8 Sweeteners You Need To Know About

An increasing number of parents are trying to cut down on the amount of sugar that they give their children. However, this doesn’t mean that foods that are considered low-sugar or include sugar-free alternatives come highly recommended.

In contrast, many experts believe that some sweeteners may be just as harmful, if not more harmful than sugar. This is because many of them might increase a child’s risk of developing type-2 diabetes and may even lead to diabetes.

There are eight sugar alternatives approved by the FDA that have become ubiquitous over the past few years, with these being known as non-nutritive sweeteners. Despite the variety of these sugar alternatives, many parents may not know much about them.

As a result, quite a large number of parents might not know what their children are consuming. Alongside this, a significant amount of them may not realize whether or not they’ll be a high-quality alternative to sugar.

Given that the majority of people will want to know what their child may be consuming, there are a few things that they should know about these alternatives.

What Are Non-Nutritive Sweeteners?

According to many reports, at least one in four children have a non-nutritive or artificial sweeteners in their diet. Out of this, approximately 80% of them consume these sugar alternatives daily. Despite this, quite a large number of parents may not know what they are or which foods and drinks they’re in.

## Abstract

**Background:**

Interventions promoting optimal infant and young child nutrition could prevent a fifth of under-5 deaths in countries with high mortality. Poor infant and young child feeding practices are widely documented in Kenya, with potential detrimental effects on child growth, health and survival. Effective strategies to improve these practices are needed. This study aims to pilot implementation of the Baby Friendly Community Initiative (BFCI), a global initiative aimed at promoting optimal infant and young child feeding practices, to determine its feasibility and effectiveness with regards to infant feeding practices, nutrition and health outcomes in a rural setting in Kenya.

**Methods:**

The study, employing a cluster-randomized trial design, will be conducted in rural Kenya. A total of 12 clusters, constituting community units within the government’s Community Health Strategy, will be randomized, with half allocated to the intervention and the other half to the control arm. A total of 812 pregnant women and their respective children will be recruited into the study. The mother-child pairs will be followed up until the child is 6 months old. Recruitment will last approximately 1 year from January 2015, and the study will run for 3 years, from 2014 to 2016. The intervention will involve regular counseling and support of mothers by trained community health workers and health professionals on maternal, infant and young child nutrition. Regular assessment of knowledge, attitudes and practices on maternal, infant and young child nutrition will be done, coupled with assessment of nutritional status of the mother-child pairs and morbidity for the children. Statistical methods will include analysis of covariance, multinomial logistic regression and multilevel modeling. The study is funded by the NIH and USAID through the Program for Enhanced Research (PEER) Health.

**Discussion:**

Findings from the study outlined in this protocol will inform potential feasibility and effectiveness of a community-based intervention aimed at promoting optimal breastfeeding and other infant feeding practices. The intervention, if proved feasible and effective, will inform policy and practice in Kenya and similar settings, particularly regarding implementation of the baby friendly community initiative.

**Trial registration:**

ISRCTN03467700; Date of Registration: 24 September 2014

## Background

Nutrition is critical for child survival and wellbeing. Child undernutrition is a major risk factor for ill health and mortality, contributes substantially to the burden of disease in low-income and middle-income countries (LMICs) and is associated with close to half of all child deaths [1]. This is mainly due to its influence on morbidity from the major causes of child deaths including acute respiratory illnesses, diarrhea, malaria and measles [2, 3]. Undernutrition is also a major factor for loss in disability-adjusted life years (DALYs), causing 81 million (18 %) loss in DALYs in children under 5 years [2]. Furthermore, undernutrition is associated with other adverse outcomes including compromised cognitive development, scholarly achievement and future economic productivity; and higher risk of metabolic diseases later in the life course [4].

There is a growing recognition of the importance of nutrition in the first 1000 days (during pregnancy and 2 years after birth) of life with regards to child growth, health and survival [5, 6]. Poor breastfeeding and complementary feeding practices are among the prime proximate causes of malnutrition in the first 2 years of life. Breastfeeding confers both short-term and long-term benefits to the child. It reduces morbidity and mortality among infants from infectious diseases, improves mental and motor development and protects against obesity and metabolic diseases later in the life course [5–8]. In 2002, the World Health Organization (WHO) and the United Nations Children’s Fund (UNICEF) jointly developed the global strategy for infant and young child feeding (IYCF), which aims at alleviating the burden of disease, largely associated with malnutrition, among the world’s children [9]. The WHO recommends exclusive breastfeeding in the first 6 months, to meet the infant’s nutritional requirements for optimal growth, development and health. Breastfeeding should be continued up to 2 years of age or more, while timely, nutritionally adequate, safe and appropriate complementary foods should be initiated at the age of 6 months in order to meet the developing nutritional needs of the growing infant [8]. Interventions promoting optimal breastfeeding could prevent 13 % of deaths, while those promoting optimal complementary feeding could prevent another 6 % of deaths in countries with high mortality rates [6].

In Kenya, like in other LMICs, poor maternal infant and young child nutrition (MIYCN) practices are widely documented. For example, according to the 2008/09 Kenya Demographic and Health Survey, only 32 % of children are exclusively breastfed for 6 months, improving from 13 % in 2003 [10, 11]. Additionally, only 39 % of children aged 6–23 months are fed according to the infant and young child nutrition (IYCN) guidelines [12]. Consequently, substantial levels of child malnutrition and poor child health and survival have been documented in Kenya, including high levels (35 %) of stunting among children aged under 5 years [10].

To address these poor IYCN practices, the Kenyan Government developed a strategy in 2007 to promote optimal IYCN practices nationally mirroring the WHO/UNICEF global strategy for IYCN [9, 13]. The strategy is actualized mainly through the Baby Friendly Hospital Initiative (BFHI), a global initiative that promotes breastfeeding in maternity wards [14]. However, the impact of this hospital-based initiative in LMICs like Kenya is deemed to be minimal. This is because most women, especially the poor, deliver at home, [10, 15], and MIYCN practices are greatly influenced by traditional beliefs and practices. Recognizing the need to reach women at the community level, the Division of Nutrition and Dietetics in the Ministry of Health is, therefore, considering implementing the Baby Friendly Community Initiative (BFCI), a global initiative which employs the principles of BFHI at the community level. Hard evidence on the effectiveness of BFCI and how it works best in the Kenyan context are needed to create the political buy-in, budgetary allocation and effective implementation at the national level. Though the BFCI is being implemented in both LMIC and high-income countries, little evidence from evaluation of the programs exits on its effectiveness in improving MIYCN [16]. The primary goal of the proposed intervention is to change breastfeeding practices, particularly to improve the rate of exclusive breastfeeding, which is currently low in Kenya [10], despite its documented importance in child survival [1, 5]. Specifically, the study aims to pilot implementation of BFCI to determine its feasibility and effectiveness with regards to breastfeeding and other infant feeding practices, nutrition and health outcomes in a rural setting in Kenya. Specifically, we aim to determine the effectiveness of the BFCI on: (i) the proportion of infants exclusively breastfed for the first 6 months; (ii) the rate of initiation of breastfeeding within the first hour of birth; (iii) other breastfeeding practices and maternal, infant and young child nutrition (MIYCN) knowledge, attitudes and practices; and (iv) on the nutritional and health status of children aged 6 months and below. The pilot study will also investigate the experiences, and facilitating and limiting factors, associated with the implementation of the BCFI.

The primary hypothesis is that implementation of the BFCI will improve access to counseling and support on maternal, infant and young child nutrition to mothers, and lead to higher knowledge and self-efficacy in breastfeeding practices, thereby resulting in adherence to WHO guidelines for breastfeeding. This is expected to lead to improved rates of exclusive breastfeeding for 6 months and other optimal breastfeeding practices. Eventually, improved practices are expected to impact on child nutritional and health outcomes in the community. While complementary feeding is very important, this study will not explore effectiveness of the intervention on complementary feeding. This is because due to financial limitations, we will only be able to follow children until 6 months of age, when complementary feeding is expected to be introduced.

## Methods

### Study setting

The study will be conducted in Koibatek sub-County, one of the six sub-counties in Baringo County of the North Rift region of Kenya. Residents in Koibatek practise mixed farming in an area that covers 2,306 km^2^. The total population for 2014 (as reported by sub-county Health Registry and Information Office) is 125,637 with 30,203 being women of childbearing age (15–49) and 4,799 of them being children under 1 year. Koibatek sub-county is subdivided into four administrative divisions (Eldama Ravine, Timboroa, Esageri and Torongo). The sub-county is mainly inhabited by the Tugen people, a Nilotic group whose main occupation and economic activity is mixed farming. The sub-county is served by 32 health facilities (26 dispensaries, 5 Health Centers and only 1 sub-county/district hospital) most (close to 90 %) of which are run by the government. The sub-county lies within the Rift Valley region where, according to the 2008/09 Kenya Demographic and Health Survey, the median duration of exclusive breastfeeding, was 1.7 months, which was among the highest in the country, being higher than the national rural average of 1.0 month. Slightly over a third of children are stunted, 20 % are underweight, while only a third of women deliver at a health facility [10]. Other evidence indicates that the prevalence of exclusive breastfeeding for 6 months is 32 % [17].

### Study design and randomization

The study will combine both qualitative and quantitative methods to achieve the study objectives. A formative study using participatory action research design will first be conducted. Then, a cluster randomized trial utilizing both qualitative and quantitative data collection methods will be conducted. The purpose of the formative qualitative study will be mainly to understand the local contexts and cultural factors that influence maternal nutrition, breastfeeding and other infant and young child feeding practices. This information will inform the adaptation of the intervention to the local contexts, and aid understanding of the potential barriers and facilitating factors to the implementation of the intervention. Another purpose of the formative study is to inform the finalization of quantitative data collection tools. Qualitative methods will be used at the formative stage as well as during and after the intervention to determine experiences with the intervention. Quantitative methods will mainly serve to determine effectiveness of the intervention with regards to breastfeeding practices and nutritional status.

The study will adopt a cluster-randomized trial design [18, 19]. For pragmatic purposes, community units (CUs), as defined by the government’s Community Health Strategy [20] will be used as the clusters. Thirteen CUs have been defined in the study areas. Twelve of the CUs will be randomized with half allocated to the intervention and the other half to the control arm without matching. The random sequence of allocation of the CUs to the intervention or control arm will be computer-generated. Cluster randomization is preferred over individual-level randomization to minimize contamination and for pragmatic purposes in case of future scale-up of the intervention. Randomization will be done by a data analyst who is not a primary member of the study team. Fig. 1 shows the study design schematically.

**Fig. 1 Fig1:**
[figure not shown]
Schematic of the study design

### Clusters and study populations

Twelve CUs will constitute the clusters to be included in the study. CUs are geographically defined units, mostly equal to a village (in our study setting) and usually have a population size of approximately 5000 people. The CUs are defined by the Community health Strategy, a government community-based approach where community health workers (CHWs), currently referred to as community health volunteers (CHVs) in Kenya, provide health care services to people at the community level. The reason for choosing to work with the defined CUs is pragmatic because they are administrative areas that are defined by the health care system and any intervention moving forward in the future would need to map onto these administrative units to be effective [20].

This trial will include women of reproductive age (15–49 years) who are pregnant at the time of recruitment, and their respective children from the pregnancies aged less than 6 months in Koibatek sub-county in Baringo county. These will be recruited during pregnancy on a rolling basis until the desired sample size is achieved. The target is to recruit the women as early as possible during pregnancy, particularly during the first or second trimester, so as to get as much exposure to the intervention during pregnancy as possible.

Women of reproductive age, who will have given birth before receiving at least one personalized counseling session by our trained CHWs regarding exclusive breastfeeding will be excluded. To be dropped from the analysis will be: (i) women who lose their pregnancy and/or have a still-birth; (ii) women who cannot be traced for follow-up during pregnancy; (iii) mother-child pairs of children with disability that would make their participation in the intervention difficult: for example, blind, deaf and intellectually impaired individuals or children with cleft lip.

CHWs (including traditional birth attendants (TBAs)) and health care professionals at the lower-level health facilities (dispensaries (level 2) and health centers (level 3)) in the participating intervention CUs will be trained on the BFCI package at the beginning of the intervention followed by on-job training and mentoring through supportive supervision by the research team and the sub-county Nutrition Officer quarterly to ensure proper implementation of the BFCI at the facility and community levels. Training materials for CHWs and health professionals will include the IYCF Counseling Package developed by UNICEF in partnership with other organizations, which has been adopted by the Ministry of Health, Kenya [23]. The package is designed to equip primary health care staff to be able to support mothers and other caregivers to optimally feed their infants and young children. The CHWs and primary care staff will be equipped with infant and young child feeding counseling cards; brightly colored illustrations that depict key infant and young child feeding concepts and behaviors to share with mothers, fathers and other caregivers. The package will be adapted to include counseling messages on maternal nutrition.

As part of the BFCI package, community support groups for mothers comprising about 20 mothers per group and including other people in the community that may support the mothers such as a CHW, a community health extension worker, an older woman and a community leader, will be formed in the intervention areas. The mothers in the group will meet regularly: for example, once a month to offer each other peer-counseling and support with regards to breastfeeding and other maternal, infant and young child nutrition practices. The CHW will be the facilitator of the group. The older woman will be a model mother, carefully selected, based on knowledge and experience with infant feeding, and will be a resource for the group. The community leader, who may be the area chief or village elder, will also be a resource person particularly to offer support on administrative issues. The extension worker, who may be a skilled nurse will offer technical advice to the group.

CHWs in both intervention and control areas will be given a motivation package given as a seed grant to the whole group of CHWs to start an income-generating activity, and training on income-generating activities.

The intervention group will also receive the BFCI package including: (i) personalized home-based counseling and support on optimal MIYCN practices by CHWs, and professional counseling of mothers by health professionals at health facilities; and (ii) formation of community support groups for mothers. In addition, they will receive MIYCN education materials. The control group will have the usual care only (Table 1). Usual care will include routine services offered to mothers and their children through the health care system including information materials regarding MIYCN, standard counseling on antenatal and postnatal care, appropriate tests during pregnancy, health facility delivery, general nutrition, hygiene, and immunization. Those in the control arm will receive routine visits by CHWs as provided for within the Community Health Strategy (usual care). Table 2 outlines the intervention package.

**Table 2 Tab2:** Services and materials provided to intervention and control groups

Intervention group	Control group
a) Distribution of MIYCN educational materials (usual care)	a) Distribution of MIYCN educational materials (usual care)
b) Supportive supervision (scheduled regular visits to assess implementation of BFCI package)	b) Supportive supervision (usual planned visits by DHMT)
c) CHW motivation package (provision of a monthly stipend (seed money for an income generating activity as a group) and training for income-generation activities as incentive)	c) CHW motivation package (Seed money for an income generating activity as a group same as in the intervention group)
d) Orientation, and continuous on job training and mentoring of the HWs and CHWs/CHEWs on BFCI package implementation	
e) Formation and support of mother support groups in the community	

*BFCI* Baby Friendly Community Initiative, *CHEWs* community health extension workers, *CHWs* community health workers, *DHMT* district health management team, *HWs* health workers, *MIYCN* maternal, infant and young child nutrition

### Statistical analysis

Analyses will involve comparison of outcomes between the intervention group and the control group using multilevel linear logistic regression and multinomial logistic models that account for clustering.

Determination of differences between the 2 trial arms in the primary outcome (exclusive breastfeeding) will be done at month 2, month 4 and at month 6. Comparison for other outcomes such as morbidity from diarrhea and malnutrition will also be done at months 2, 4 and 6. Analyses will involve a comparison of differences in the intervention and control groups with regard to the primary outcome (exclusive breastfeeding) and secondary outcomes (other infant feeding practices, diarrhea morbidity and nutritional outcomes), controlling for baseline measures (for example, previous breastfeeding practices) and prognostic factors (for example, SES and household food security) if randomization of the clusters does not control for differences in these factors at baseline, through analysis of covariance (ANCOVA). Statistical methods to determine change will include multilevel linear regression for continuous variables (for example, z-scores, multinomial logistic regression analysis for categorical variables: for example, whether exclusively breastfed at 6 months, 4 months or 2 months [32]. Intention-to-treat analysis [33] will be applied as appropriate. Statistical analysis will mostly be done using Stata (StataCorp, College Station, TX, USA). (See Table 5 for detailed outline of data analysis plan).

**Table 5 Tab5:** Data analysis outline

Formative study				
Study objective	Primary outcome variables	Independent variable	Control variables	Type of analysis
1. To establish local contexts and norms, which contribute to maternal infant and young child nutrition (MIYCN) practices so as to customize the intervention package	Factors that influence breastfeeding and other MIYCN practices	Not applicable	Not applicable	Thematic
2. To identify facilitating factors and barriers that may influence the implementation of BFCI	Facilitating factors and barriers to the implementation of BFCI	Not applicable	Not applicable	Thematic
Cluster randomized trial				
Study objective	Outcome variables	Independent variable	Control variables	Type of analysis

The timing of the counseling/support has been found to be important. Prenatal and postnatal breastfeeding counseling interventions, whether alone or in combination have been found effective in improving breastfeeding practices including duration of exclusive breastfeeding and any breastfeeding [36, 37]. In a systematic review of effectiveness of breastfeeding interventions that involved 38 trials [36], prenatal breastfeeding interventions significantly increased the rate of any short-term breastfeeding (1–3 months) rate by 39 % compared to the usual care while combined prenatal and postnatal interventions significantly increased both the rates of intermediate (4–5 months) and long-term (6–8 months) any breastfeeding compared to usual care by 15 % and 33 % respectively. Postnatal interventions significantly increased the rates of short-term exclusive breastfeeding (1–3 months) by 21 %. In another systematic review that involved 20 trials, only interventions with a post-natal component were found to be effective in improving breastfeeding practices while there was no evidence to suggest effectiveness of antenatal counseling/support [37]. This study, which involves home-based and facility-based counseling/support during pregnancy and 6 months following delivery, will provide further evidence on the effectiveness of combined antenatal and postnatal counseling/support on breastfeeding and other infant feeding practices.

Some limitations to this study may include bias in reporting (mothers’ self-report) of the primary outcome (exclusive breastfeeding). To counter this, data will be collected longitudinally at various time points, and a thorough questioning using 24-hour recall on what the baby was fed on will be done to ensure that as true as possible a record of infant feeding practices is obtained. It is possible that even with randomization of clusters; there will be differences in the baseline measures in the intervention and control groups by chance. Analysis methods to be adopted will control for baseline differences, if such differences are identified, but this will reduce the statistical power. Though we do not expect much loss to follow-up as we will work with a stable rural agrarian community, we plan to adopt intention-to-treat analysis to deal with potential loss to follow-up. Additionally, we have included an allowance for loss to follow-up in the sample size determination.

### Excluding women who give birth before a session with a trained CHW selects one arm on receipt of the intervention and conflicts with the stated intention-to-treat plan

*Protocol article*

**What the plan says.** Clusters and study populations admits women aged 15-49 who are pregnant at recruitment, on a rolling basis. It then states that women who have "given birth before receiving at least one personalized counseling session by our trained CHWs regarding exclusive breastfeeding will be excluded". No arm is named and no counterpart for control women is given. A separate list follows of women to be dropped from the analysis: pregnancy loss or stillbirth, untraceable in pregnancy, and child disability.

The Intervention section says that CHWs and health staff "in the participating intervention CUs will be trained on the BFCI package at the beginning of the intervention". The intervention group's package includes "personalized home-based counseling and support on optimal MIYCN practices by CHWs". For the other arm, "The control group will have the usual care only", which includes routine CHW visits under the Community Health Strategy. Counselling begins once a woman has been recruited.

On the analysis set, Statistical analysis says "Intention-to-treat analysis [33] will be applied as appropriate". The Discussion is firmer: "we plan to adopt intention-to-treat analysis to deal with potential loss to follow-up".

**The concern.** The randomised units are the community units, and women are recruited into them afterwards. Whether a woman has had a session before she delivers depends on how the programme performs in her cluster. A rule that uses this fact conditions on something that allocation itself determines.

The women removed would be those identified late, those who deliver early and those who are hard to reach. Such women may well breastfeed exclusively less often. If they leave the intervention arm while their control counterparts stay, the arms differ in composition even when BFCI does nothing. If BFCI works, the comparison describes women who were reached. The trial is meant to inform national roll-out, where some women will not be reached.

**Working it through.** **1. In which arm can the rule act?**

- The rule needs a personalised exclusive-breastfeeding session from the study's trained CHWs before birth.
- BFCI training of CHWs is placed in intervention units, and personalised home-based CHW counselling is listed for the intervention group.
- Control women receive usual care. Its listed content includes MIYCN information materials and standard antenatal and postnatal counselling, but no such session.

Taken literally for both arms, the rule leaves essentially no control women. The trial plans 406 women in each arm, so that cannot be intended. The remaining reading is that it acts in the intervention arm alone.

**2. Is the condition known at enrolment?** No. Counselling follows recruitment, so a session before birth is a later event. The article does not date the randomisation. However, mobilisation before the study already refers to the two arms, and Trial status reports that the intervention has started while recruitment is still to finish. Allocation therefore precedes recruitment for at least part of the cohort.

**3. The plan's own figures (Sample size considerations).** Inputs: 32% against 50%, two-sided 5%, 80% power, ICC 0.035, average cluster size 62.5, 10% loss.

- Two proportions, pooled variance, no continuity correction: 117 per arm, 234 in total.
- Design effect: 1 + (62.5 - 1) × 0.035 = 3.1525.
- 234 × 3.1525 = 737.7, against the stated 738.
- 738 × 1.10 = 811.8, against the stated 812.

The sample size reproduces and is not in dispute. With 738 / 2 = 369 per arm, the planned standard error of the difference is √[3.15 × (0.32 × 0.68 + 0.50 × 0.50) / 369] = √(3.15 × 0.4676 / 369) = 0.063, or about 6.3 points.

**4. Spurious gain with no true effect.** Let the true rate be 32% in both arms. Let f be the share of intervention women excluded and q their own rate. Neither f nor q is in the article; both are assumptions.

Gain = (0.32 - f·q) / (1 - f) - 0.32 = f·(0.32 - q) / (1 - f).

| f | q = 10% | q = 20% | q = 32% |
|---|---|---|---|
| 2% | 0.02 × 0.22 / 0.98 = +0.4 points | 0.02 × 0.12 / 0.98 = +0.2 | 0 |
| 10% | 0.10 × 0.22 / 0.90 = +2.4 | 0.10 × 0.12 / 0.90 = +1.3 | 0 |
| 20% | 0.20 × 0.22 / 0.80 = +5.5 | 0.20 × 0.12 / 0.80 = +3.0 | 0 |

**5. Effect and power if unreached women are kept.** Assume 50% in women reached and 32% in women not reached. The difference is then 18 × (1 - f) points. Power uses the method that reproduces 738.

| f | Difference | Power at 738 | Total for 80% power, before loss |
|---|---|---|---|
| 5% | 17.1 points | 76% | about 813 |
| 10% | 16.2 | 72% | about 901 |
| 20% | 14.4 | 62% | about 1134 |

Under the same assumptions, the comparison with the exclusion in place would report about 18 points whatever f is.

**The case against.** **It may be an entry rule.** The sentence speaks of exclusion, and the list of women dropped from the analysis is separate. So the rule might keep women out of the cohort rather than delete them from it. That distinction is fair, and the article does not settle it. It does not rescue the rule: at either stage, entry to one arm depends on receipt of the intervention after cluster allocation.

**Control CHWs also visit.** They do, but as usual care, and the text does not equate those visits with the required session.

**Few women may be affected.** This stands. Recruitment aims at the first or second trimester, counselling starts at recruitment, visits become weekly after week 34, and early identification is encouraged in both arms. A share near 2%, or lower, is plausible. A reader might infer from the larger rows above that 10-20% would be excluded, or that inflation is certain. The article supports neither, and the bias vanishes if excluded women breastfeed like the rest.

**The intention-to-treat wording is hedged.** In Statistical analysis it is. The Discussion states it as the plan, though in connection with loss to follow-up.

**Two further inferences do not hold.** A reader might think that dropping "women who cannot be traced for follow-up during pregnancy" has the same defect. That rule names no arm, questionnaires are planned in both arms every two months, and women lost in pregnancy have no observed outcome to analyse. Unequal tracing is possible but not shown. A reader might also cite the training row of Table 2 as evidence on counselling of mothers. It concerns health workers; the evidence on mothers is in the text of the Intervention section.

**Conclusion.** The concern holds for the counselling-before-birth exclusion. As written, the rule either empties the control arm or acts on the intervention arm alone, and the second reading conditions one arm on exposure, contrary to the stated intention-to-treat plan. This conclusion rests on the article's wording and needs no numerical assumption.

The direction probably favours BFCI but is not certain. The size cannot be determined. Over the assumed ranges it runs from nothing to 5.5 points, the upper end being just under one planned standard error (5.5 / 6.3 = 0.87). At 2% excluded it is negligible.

There are eight that have been approved by the FDA and are included in a variety of foods and beverages. These are:

  • Saccharin: This is typically included in a large number of yoghurts, as well as low-sugar jelly. However, a variety of reports have suggested that this is best left avoided, as there’s a significant lack of research in how it can impact a person’s health long-term, especially with children. Out of the studies that have been conducted on the sweetener, there have been several ties associated between this and cancer-risk.
  • Aspartame: Typically, this is found in a variety of diet sodas and a few other products. However, this is also a non-nutritive sweetener that’s better avoided, as there have been some reports that have highlighted links between it and cancer.
  • Acesulfame potassium: This is a naturally occurring sugar that’s usually found in a variety of packaged fruits. Typically, this is one of the better-recommended sweeteners that you can give your children. It can also be found in some diet sodas.
  • Sucralose: This is perhaps the most common non-nutritive sweetener that you can find and is used in quite a large number of products.
  • Neotame: There are relatively few products that this is found in, with some of the more common being Sunny D, protein shakes, and a few types of bubble gum.
  • Advantame: This is an Aspartame derivative that’s found in quite a large number of products. Some of the most notable of these include baking and cooking products, as well as a large number of beverages and beverage powders.